Las Vegas Sun

July 17, 2019

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Sun Editorial:

From sea to glowing sea: Yucca Mountain a threat to 44 states

Some people richly deserve to be called NIMBYs — Not In My Backyarders, or jerks who oppose practically anything being built near their home regardless of how much it will benefit their community.

A bicycle path and walking trail? Reroute it. A soccer complex? Make those noisy kids play somewhere else. A shelter for victims of domestic violence? Take it down the road.

But objecting to Yucca Mountain doesn’t make anybody in Nevada a NIMBY, as evidenced by the map published on this page.

Click to enlarge photo

This map, provided to the Sun by the staff of Sen. Dean Heller, R-Nev., shows transportation routes for 70,000 metric tons of high-level nuclear waste to the proposed Yuccca Mountain national dumping site. The map was created by the Nevada Commission on Nuclear Projects.

Proponents of the project have tried to characterize the state’s objectors as being self-interested and unconcerned about the health and welfare of others, but the fact is that Yucca affects Americans coast-to-coast — not just Southern Nevadans.

As Sen. Dean Heller noted in an excellent presentation to his colleagues recently on the Senate floor, the map shows truck and train routes that would be used to ship 70,000 metric tons of waste to the high-level nuclear dump should the project be resurrected. Those routes would go through counties that are home to about 175 million Americans.

More pointedly, 10 million to 12 million of those Americans reside within what’s known as the radiological region of influence, an area within a half mile of the train track or roadway in which radiation can be detected during routine shipments. And that’s a best-case scenario. In the worst case — like a terrorist attack or a major accident — the area becomes a kill zone.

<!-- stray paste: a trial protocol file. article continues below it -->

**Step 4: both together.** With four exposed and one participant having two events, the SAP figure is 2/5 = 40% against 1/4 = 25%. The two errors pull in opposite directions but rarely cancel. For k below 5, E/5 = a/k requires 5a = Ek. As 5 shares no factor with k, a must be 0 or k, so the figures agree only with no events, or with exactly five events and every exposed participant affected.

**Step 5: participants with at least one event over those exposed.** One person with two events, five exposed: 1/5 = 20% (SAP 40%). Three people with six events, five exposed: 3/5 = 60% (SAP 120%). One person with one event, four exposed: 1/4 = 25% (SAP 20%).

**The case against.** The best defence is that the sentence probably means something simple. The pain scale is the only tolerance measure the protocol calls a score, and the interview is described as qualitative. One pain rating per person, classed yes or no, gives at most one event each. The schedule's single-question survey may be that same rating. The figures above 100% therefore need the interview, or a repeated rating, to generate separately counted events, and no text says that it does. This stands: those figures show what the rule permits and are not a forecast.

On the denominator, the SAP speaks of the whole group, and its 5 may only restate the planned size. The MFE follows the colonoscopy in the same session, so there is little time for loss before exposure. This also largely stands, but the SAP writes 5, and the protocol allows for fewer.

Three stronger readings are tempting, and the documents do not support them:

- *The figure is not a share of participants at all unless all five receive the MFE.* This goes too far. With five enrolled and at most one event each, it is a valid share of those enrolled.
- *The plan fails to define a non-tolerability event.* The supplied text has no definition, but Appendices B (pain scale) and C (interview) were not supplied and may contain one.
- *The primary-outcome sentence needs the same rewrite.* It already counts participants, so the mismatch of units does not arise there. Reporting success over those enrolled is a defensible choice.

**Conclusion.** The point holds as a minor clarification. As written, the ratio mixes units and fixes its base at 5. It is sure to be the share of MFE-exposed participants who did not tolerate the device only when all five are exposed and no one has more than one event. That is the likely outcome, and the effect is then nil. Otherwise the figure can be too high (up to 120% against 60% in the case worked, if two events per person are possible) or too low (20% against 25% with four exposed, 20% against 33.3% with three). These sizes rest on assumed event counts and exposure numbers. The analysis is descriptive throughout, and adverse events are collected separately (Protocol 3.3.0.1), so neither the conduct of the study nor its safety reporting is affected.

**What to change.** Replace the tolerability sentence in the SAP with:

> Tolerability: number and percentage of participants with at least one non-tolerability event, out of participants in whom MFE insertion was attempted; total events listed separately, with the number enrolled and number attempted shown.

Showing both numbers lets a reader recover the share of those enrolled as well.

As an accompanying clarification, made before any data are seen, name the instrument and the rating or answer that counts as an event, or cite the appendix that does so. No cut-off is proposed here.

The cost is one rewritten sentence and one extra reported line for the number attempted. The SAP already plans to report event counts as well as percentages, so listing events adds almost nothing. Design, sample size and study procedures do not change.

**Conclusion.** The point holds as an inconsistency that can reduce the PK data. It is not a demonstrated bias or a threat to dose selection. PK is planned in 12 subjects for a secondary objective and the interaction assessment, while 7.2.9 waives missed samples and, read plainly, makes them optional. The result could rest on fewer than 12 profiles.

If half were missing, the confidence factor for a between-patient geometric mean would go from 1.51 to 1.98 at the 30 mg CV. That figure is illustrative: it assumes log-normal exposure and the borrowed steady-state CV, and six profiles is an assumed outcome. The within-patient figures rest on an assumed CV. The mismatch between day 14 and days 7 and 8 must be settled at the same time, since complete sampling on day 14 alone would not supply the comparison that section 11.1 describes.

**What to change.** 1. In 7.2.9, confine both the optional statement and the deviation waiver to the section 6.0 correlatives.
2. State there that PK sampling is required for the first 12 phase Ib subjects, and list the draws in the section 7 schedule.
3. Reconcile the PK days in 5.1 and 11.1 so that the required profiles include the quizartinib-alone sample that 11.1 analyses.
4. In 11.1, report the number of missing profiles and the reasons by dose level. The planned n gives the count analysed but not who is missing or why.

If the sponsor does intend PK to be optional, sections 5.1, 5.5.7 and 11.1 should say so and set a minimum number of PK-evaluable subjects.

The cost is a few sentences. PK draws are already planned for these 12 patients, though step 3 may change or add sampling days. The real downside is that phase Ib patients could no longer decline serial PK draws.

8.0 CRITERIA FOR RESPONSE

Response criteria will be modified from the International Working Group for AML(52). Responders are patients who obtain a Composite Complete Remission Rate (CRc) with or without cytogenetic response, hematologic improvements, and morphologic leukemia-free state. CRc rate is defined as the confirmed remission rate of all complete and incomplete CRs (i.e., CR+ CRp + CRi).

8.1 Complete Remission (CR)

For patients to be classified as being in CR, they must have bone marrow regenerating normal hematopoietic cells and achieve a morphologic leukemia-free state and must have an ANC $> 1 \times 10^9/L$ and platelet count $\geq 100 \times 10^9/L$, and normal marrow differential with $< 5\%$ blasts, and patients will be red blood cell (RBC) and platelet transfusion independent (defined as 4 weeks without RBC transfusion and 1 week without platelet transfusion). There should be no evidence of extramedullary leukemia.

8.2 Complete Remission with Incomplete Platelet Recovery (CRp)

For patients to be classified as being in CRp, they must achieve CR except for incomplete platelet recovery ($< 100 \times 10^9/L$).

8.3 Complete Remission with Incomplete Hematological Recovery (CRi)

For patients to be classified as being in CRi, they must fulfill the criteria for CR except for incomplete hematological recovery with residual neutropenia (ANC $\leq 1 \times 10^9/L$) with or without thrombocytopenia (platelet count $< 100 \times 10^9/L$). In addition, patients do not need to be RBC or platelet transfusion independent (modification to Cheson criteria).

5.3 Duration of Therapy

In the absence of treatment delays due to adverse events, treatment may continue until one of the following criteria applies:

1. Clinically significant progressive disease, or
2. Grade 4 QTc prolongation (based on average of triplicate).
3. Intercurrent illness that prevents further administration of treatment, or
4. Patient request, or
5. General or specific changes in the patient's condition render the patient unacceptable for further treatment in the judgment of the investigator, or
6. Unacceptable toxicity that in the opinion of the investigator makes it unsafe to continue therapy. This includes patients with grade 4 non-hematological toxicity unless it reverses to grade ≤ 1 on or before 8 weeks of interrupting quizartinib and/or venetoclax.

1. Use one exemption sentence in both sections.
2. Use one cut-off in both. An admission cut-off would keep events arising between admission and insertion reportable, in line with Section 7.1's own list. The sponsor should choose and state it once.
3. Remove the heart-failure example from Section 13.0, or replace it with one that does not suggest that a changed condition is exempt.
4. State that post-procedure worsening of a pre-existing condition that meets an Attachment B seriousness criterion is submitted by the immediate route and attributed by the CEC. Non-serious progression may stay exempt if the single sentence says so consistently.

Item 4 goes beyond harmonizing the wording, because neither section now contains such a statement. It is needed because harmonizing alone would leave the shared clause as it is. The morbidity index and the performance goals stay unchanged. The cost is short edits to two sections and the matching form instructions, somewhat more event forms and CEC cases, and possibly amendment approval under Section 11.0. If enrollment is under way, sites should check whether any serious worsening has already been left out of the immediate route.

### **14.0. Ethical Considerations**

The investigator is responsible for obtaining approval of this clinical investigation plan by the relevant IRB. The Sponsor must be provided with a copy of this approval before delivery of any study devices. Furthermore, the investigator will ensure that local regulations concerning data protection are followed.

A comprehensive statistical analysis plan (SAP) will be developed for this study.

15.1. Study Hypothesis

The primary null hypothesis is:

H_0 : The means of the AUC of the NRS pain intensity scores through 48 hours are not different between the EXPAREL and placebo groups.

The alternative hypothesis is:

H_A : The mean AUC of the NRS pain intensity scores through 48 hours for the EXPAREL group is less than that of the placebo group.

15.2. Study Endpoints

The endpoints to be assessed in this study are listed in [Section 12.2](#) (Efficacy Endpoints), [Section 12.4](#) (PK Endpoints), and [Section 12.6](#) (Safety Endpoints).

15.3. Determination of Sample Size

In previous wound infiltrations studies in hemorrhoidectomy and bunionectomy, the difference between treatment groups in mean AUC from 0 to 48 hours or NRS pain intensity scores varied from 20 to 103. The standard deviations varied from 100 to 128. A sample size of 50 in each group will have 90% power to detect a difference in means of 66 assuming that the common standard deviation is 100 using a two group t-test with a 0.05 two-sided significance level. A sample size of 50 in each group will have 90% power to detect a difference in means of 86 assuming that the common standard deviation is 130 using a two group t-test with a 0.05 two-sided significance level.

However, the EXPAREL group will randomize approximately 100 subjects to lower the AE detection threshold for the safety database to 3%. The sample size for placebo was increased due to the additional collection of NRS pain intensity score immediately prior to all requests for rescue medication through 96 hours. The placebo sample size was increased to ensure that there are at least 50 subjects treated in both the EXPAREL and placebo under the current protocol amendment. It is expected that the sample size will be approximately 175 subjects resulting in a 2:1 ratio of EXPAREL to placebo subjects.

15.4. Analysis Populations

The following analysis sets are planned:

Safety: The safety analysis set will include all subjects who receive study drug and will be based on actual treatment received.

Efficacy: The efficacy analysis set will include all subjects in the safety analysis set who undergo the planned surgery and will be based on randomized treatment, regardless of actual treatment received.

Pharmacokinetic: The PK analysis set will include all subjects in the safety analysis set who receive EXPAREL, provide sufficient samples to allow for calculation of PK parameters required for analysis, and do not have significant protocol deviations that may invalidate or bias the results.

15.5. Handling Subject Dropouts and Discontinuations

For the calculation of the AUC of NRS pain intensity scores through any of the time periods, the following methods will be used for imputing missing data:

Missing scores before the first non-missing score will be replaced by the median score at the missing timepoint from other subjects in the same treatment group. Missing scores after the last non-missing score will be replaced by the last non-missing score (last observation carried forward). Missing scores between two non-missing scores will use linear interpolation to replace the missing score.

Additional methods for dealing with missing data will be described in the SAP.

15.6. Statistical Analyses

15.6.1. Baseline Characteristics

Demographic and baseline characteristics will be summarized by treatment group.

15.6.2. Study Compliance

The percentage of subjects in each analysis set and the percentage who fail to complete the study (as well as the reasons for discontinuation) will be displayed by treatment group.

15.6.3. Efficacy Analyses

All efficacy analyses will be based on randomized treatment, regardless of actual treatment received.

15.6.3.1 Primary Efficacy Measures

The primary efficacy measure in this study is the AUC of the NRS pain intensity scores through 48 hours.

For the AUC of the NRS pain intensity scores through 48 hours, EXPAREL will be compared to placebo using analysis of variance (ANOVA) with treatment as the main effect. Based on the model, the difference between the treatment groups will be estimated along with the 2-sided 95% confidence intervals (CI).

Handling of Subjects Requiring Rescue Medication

And it runs right along Interstate 15 near the Las Vegas Strip, to name just one of the places where it would put Americans at extreme risk.

“What this means is that under the Nuclear Waste Policy Act, we’re looking at shipping 9,495 rail casks in 2,800 trains, and 2,650 trucks hauling one case each to Yucca Mountain over 50 years,” Heller said during his presentation. “If the capacity limit at Yucca is more than doubled as has been discussed, DOE would ship about 21,909 rail casks in about 6,700 trains 5,025 truck casks to Yucca Mountain. I ask my colleagues, do you really believe that over the span of 50 years that there won’t be one single transportation accident with an ensuing radiological release?”

Elsewhere in his presentation, Heller noted:

• The routes would go through 330 congressional districts.

• Waste would be transported over 22,000 miles of railways and 7,000 miles of highways.

• The rails and roads pass through 44 states and the tribal lands of at least 30 Native American tribes.

Not in our backyard? How about not in everybody’s backyard?

The information presented by Heller wasn’t anything new — it had been compiled by the Nevada Commission on Nuclear Projects — but it deserves to be repeated loudly, often and to leaders of every state that would be affected.

That’s especially the case now that the Nuclear Regulatory Commission has restarted the site’s licensing process by making a request for comments. The process was halted in 2010 when the Department of Energy declared the site was no longer an appropriate option.

The NRC’s move is a costly mistake. The Government Accountability Office issued a report recently saying it would cost $330 million and take up to five years to complete the licensing process. Meanwhile, the project is still fundamentally flawed due to concerns over seismic activity at the site and the possibility of radiation entering both the atmosphere and the groundwater.

Keep in mind that the waste is so toxic that 10 years after being removed from a reactor, it would emit a lethal dose of radiation to someone standing near it unshielded within 70 seconds. The routes would take it through the heart of Las Vegas, threatening to devastate not only the city’s economy but the entire state’s should there be an accident.

So no, we don’t want the stuff in our backyard. But we also don’t want it going through millions of our fellow Americans’ backyards, either, on its way toward a facility that is nowhere near proven to be a safe repository.

Yucca Mountain is a nationwide catastrophe in the making. There’s no NIMBY about it.

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